Drop the Bass

I’m obviously too old to go out clubbing these days. Hey, I was never even hardcore enough to beat up a cleaner in a car park or urinate on a taxi driver from a balcony, so maybe I wouldn’t have fitted in to the local scene anyway. However, I’ve been doing some rudimentary research and it seems that I’m actually still allowed to enjoy the music and be aware of the currently popular genres.

Thus, I was very amused by a recent spoof article, which uses zeitgeist language and convention to poke fun at those who use social media and the internet to demonstrate their over-sensitivity.

I feel like it is not my body anymore.
They can never say or do anything to make this up to me.
She was still distressed the following day and was allowed to go home early from her job.

That wasn’t the spoof article, by the way. That’s a real story (albeit in the Daily Mail).
Be upset? Fine.
Be annoyed? Absolutely.
Get in touch with all the national newspapers over a simple mistake? Get a grip, luv.

But anyway, back to the dancefloor – and this:

A local clubber who was left “embarrassed and ostracized” when he threw his hands up too early during an extended trance drop has decided to sue the club for emotional distress. Johnathan Entwhistle is taking legal action against the nightclub, which cannot be named for legal reasons.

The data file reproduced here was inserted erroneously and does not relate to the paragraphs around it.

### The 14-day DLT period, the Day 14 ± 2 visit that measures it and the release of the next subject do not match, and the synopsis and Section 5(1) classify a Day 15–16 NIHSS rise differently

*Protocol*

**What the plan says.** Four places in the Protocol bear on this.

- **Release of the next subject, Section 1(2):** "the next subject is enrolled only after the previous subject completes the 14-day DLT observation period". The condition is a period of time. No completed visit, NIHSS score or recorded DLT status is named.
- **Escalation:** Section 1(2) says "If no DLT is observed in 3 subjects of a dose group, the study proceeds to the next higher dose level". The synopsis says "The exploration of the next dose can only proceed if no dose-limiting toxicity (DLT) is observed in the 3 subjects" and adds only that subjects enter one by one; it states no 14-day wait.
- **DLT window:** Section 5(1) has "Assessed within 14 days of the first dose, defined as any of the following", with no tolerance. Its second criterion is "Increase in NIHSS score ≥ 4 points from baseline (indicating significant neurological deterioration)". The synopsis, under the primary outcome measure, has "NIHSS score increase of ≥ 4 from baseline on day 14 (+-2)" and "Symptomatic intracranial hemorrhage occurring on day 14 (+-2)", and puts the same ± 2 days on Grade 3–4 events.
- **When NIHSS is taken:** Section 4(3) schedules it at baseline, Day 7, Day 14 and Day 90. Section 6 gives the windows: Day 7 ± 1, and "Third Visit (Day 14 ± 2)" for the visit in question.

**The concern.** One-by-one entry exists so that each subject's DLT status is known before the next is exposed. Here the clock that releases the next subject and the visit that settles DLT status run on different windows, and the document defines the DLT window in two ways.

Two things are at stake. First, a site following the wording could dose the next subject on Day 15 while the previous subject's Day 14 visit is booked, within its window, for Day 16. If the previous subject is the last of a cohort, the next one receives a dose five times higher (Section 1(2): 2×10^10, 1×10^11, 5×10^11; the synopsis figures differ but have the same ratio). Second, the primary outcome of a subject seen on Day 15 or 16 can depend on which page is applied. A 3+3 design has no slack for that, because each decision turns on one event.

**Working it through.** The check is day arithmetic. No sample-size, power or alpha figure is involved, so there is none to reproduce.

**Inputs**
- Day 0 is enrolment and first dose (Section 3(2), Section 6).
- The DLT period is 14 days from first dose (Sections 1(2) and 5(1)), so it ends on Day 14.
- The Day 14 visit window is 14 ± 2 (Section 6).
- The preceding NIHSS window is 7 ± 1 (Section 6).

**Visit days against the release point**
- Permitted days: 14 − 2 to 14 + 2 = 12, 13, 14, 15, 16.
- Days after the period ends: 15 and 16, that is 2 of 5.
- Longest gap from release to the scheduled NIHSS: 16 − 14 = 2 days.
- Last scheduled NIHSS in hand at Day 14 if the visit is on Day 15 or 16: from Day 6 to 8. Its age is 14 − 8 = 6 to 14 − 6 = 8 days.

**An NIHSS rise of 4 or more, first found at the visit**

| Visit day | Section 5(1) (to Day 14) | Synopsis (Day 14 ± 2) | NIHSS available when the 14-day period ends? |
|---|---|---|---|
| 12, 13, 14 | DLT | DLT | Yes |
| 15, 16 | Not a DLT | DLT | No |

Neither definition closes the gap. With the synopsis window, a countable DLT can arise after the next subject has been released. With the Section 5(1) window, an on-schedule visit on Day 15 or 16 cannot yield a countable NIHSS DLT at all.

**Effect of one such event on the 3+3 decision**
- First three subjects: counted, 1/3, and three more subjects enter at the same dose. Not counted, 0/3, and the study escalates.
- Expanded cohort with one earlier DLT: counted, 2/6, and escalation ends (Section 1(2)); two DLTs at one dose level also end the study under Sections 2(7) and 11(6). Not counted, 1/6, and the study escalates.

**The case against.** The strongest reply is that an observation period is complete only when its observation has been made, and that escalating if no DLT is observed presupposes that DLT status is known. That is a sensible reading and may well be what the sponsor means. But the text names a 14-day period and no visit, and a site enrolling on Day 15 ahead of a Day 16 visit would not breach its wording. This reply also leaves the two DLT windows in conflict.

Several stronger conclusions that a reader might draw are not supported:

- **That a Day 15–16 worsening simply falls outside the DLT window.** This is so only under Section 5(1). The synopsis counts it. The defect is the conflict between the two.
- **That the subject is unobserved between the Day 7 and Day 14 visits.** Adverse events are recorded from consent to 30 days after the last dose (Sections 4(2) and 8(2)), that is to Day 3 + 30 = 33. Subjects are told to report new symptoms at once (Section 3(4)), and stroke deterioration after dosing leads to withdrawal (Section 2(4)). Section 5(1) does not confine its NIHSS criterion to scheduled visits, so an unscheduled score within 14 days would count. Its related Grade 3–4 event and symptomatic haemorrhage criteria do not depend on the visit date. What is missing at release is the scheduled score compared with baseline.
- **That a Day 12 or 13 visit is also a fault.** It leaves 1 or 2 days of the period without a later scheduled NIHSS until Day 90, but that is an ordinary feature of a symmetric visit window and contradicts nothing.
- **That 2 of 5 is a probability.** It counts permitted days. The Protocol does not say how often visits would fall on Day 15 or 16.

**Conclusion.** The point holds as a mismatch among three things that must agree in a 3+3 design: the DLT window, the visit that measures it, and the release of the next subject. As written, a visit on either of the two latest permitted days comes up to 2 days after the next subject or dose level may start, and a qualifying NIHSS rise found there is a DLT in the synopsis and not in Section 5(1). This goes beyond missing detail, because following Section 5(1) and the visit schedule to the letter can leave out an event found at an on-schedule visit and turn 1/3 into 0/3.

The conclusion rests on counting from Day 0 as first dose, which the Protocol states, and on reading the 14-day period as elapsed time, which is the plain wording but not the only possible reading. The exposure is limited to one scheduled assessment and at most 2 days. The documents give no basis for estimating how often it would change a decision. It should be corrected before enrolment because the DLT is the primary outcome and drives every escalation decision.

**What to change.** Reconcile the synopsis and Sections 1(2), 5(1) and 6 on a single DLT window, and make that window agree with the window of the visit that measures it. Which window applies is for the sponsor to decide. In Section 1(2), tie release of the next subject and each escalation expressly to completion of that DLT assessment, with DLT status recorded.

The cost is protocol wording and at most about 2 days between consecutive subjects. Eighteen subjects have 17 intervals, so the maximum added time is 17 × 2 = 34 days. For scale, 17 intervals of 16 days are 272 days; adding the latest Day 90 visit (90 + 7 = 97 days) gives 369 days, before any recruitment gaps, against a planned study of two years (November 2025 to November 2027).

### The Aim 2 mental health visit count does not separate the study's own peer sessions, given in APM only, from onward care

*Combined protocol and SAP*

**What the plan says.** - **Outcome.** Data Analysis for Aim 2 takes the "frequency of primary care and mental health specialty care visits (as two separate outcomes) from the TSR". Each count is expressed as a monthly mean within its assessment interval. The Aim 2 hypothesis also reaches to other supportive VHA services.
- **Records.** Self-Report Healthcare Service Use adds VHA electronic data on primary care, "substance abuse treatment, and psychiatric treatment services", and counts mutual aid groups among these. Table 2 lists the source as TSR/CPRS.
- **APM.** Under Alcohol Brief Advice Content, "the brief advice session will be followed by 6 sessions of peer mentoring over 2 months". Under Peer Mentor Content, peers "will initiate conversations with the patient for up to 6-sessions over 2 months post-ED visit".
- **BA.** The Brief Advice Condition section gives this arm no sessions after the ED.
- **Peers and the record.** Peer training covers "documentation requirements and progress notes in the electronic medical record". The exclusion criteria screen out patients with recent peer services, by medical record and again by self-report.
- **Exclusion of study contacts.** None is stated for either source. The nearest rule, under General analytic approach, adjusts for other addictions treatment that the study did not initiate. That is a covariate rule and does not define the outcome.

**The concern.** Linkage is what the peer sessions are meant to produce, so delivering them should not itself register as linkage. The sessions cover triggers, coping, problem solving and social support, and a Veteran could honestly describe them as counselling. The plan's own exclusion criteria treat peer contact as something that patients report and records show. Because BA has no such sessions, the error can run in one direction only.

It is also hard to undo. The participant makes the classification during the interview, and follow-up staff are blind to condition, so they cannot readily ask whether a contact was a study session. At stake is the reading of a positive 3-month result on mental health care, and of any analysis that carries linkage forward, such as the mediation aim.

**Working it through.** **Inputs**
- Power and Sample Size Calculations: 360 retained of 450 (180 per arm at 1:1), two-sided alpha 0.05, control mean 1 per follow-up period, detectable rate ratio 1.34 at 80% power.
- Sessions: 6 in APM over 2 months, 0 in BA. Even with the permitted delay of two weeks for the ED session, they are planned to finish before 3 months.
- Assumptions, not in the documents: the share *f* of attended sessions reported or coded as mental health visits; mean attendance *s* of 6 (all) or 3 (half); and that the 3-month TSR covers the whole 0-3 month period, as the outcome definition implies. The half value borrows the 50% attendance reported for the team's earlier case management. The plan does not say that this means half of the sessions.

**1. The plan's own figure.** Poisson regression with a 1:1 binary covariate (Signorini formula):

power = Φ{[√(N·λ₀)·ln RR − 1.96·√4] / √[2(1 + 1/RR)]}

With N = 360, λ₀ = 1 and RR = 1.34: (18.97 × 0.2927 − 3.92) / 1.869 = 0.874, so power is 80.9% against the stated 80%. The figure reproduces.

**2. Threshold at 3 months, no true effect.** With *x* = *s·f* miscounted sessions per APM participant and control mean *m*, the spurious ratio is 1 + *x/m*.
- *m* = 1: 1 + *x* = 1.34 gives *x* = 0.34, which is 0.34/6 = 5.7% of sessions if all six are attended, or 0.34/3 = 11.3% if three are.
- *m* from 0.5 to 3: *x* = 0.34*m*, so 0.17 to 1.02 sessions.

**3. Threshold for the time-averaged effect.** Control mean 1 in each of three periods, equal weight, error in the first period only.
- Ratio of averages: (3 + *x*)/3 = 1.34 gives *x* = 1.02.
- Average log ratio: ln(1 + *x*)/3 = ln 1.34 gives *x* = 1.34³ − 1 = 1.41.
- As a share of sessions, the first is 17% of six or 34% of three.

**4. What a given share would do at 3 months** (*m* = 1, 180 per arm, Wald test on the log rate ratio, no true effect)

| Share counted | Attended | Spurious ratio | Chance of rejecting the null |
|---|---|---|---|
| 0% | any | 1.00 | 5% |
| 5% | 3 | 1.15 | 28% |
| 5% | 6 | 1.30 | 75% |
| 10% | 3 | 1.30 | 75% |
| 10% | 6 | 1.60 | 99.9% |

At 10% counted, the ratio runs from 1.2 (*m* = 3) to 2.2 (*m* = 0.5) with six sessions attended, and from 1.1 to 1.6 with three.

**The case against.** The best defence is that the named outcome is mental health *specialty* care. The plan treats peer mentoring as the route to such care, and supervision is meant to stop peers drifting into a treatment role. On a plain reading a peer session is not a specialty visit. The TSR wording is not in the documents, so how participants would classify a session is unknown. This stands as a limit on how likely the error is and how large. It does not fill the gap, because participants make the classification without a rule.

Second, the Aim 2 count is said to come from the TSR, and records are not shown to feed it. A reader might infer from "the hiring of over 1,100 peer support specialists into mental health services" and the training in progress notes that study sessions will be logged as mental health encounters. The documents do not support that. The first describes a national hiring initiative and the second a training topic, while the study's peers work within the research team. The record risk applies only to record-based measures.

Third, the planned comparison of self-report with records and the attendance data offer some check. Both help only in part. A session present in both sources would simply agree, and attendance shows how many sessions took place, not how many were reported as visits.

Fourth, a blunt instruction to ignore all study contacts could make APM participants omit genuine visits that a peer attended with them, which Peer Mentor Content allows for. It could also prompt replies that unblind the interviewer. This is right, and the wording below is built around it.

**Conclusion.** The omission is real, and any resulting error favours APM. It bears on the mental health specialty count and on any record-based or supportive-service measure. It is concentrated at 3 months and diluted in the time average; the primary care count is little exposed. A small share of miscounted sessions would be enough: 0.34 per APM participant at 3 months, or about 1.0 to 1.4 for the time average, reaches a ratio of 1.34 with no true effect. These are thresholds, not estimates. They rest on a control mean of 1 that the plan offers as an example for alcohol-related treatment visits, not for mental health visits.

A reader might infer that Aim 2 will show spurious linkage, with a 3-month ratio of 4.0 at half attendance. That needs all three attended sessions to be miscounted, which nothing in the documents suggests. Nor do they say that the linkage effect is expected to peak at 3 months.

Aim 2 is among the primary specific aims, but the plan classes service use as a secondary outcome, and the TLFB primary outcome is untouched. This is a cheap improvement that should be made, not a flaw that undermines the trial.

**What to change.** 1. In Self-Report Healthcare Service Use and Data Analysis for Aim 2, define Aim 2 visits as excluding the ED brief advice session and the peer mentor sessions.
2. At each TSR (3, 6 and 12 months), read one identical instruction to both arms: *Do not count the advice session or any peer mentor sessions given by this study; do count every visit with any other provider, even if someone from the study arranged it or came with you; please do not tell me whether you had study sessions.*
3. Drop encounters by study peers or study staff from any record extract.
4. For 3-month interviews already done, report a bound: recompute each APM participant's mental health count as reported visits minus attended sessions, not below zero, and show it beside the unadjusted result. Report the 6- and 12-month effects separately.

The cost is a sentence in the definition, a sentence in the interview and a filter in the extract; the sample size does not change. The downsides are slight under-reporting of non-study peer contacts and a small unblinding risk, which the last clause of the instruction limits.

It’s funny, because it rings so very true.

Fellow clubbers reported on the initial premature fist pump claiming, “We were so embarrassed for him. He looked so smug and “in the know” when he fist pumped. But when the beat didn’t kick in he just looked like a bemused, out of place, fool,” recounted one clubber. “He’s a good looking guy but after seeing that I find the notion of sex with him laughably unlikely, and I have very low standards.”

Very clever. But, as “Mr Entwhistle’s lawyers” point out, society now forbids us to go against convention, as the DJ on that fateful night chose to do:

“We’ll take this all the way to Native Instruments if we have to. You can’t just go against years of tradition and expect to get away with it. This isn’t just some tradition you can throw away as useless like Catholicism, or monogamy.”

Eina. But if there was ever a career where convention overrules all other considerations, it’s surely club DJ’ing. People love the music and the culture for its repetitiveness, its familiarity and its reliability:

Very good. “Davincii”? Hmm. I wonder who they’re poking fun at there.

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